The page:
Cf. the language in Filbert v. City of Philadelphia, supra, 181 Pa. at page 545, 37 A. at page 546, 'This defect * * * was not due to defective material or workmanship in its construction. To hold the plaintiffs answerable * * * would be to hold them as warranting that the reservoir should be * * * perfect * * *, notwithstanding that its defects might be due entirely to * * * its specifications,' and that in Tate-Jones & Co., Inc., v. Union Electric Steel Co., supra, 281 Pa. at page 454, and see 455, 457, 126 A. at page 815, 'It further contends that the designs, having been prepared by the plaintiff, there is an additional implied warranty that the work shall be done so that upon completion it may be used satisfactorily and economically, but this is not what the contract provided. * * * There was no proof of any contemporaneous parol agreement broadening the responsibility of the plaintiff, which induced defendant to accept the proposal. We are not, therefore, concerned with alleged defects in design and workmanship, but only with the question as to whether the terms of the guaranty were complied with.' As to pleading fraud, see F.R.Civ.P. 9(b). As to warranties, see 69 P.S.Pa. Tit. Sales, §§ 121 (express), 123 (implied), 124 (fitness), 259 (acceptance); Uniform Commercial Code, effective in Pennsylvania July 1, 1954: 12 A.P.S. §§ 2-313, 2-314, 2-315, 2-316, 2-317, 2-605, and Pennsylvania Annotations. As to warranty of fitness, see also Jones & Laughlin Steel Co. v. Wood & Co., 1915, 249 Pa. 423, at page 432 (but cf. Id. at page 425), 94 A. 1067; Wright v. General Carbonic Co., 1921, 271 Pa. 332, at page 336, 114 A. 517; Griffin v. Metal Product Co., 1919, 264 Pa. 254, at page 256, 107 A. 713. As to proper notice, see Wright v. General Carbonic Co., supra, 271 Pa. at page 337, 114 A. 517; and § 258, supra; Tinius Olsen Testing Machine Co. v. Wolf Co., supra, 297 Pa. 156, 157, 146 A. 541, and see and cf. Wheeling Stamping Co. v. Birdsboro Steel Foundry & Machine Co., 3 Cir., 1957, 245 F.2d 753.
'* * * It is well-settled law that if a thing be ordered of the manufacturer for a special purpose, and if it be supplied and sold for that purpose, there is an implied warranty that it is fit for that purpose. But this principle is limited to cases where a thing is ordered for a special purpose, and must not be applied to those where a special thing is ordered, although this be intended for a special purpose.' Hill & MacMillan, Inc., v. Taylor, 1931, 304 Pa. 18, at page 21, 155 A. 103, 75 A.L.R. 1022. '* * * but this rule is subject to the qualification that the buyer relies upon the skill, judgment, or experience of the seller.' 46 Am.Jur. Sales, § 346, p. 529.
'As a general rule, notwithstanding goods are sold for a particular use, if the buyer himself understands what he wants and has a full opportunity to acquire a knowledge of any fact necessary to enable him to form a correct estimate, and selects such goods as he deems adapted to the intended use, there is no warranty of their fitness for such use.' 46 Am.Jur. § 348, p. 532. '* * * where a known, described, and definite article is ordered of a manufacturer, although it is stated to be required by the purchaser for a particular purpose, still, if the known, described, and defined thing be actually supplied, there is no warranty that it shall answer the particular purpose intended by the buyer * * *.' Jarecki Mfg. Co., Ltd. v. Kerr, 1895, 165 Pa. 529, at page 534, 30 A. 1019, at page 1020; 44 Am.St.Rep. 674; see Williston on Contracts, Rev.Ed., Vol. 4, §§ 989, 990; 46 Am.Jur. Sales, § 349, 353; and see Frigorifico Wilson De La Argentina v. Weirton Steel Co., 4 Cir., 1933, 62 F.2d 677.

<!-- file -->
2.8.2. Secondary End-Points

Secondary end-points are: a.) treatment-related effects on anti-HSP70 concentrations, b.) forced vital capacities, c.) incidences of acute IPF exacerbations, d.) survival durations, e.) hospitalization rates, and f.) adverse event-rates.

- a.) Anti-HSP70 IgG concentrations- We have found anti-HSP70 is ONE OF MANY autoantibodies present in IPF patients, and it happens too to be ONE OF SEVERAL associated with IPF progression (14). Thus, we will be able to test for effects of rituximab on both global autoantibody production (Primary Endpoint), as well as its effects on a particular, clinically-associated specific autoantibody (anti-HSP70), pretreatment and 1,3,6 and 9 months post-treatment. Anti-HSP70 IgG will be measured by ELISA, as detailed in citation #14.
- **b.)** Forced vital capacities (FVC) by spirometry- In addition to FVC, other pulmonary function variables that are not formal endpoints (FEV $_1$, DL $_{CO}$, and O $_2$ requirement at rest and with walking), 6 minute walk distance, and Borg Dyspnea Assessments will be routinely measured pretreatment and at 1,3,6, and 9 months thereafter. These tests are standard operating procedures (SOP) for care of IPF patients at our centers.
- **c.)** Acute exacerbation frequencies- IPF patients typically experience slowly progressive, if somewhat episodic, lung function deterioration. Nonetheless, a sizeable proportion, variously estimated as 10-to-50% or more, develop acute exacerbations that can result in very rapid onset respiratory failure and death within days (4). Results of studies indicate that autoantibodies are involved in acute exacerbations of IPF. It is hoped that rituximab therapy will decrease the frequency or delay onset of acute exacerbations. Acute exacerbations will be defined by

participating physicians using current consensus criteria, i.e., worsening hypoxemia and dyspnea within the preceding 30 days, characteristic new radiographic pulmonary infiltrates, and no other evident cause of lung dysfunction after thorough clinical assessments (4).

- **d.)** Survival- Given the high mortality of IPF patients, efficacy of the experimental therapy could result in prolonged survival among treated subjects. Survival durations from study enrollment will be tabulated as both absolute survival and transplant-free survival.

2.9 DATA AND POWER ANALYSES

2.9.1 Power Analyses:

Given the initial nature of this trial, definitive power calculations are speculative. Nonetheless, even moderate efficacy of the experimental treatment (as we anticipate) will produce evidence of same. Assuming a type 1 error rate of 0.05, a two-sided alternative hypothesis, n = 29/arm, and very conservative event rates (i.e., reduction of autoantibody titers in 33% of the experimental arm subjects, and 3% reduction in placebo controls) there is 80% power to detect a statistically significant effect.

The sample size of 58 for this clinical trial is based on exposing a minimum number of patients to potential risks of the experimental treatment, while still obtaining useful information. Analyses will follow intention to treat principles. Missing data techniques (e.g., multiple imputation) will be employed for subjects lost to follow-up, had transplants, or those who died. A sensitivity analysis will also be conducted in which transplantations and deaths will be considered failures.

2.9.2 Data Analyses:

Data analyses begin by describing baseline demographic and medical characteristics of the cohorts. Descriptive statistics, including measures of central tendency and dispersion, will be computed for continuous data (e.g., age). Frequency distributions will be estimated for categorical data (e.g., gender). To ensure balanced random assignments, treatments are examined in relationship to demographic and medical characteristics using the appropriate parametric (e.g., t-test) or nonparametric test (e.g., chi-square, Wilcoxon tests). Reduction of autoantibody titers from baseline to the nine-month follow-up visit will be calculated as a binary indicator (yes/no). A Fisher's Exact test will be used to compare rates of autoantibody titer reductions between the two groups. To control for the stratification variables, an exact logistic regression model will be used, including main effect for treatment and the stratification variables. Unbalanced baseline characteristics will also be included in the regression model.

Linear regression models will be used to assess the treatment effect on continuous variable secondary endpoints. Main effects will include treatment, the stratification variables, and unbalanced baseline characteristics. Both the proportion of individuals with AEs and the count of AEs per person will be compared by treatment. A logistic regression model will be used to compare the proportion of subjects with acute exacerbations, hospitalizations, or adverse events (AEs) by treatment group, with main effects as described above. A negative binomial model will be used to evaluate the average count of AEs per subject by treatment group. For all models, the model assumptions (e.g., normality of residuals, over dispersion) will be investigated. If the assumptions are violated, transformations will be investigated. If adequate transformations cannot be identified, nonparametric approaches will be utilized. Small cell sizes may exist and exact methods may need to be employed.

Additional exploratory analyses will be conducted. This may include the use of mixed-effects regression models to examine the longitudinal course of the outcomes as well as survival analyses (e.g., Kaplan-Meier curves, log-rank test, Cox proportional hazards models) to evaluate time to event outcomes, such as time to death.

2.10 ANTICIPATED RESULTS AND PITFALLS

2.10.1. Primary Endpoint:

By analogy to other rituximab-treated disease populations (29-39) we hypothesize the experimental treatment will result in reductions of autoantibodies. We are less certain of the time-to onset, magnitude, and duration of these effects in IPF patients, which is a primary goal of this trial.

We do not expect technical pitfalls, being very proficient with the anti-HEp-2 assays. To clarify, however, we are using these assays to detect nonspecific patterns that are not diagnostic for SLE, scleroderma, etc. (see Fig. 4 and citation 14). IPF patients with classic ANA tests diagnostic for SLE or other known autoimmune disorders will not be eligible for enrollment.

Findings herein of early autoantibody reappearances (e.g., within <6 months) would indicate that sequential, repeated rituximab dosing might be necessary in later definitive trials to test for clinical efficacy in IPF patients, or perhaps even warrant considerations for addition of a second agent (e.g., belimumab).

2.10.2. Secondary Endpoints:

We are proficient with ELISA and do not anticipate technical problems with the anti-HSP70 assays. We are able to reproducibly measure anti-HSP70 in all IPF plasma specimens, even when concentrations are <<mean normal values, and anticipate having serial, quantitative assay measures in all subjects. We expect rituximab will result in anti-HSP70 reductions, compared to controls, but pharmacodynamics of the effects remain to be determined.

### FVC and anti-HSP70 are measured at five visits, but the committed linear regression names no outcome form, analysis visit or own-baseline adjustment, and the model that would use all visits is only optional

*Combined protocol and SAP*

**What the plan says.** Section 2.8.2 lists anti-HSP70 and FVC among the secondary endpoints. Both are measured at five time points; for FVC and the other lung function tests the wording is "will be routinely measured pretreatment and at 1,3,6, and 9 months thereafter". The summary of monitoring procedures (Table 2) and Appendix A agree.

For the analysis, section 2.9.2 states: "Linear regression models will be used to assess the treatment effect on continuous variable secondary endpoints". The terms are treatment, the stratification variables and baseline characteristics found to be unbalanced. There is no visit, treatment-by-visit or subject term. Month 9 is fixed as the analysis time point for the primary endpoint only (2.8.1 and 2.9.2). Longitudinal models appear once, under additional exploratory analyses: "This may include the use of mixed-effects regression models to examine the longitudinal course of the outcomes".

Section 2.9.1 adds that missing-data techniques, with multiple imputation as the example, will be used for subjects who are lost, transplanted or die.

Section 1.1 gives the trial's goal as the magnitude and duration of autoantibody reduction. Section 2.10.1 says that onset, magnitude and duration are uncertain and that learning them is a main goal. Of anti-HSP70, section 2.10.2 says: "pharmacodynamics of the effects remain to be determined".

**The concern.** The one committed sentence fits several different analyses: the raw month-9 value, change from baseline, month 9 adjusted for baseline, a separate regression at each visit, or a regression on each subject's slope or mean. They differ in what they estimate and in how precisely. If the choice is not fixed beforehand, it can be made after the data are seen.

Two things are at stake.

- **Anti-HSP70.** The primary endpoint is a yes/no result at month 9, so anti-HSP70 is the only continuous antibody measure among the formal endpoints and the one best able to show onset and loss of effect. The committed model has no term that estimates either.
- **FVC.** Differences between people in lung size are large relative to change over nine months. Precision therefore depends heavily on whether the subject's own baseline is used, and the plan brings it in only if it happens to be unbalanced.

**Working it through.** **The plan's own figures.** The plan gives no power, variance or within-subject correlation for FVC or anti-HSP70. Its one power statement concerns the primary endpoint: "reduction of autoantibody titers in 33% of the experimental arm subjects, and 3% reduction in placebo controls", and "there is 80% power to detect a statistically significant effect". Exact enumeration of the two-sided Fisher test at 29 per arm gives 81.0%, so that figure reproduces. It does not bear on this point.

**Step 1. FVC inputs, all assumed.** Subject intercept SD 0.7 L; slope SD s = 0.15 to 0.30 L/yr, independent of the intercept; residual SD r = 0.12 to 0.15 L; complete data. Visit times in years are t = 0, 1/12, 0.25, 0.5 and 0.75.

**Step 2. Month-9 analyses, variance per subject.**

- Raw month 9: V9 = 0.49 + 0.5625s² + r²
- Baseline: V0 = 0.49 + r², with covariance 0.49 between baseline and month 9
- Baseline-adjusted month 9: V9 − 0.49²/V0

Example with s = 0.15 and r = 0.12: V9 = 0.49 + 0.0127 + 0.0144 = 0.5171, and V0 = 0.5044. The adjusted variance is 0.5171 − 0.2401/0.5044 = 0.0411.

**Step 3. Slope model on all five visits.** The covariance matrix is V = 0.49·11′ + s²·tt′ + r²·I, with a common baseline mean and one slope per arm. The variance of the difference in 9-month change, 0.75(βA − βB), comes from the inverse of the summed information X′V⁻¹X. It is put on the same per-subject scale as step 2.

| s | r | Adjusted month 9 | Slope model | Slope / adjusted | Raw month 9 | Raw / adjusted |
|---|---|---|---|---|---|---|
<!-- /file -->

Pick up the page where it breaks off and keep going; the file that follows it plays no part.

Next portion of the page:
'Where an article is ordered for a particular purpose, even though the seller is the manufacturer, the implied warranty of fitness does not extend beyond an obligation on his part to furnish an article reasonably fit for the disclosed purpose, and does not impose on him a duty to furnish the best article of its kind. * * * an implied warranty of the fitness of a machine to do a particular work does not include a warranty that it will do the work as rapidly or economically as some other specified machine. Such a covenant can be introduced only by express contract. 46 Am.Jur. Sales § 350; Davis Calyx Drill Co. v. Mallory, 8 Cir., 1905, 137 F. 332, at pages 334, 338, 69 L.R.A. 973.
'The raising of an implied warranty of fitness depends upon whether the buyer informed the seller of the circumstances and conditions which necessitated his purchase of a certain character of article or material, and left it to the seller to select the particular kind and quality of article suitable for the buyer's use.' Davenport Ladder Co. v. Edward Hines Lumber Co., 8 Cir., 1930, 43 F.2d 63, at page 67; Texas Motorcoaches v. A.C.F. Motor Co., supra, 154 F.2d at page 93.
'The existence or nonexistence of an implied warranty of fitness for a particular purpose must, and necessarily does, depend upon whether the buyer relies upon the skill or judgment of the seller * * *.' 46 Am.Jur. Sales § 348, pp. 532-533; Texas Motorcoaches v. A.C.F. Motor Co., supra, 154 F.2d at page 93; Demos Construction Co., Inc., v. Service Supply Corp., 1943, 153 Pa. Super. 623, 627-628, 34 A.2d 828; Hartford Battery Sales Corp. v. Price, 1935, 119 Pa.Super. 165, at page 170 et seq., 181 A. 95; Maryland Cas. Co. v. Independent Metal Products Co., 8 Cir., 1953, 203 F.2d 838, at page 844.
Finally, see and cf. Bechtold, to Use of Heating Service Co. v. Murray Ohio Mfg. Co., 1936, 321 Pa. 423, at page 430, 184 A. 49; 164 A.L.R. 1321, 168 A.L.R. 389.
While the plaintiff plead a breach of warranty stating that 'because of such warranty and guaranty plaintiff was induced to and did enter into such agreement', it afforded little notice, if any, as to the nature of its claim as to boilers and stay bolts. An amended pleading, in the light of the foregoing, should make its position more clear.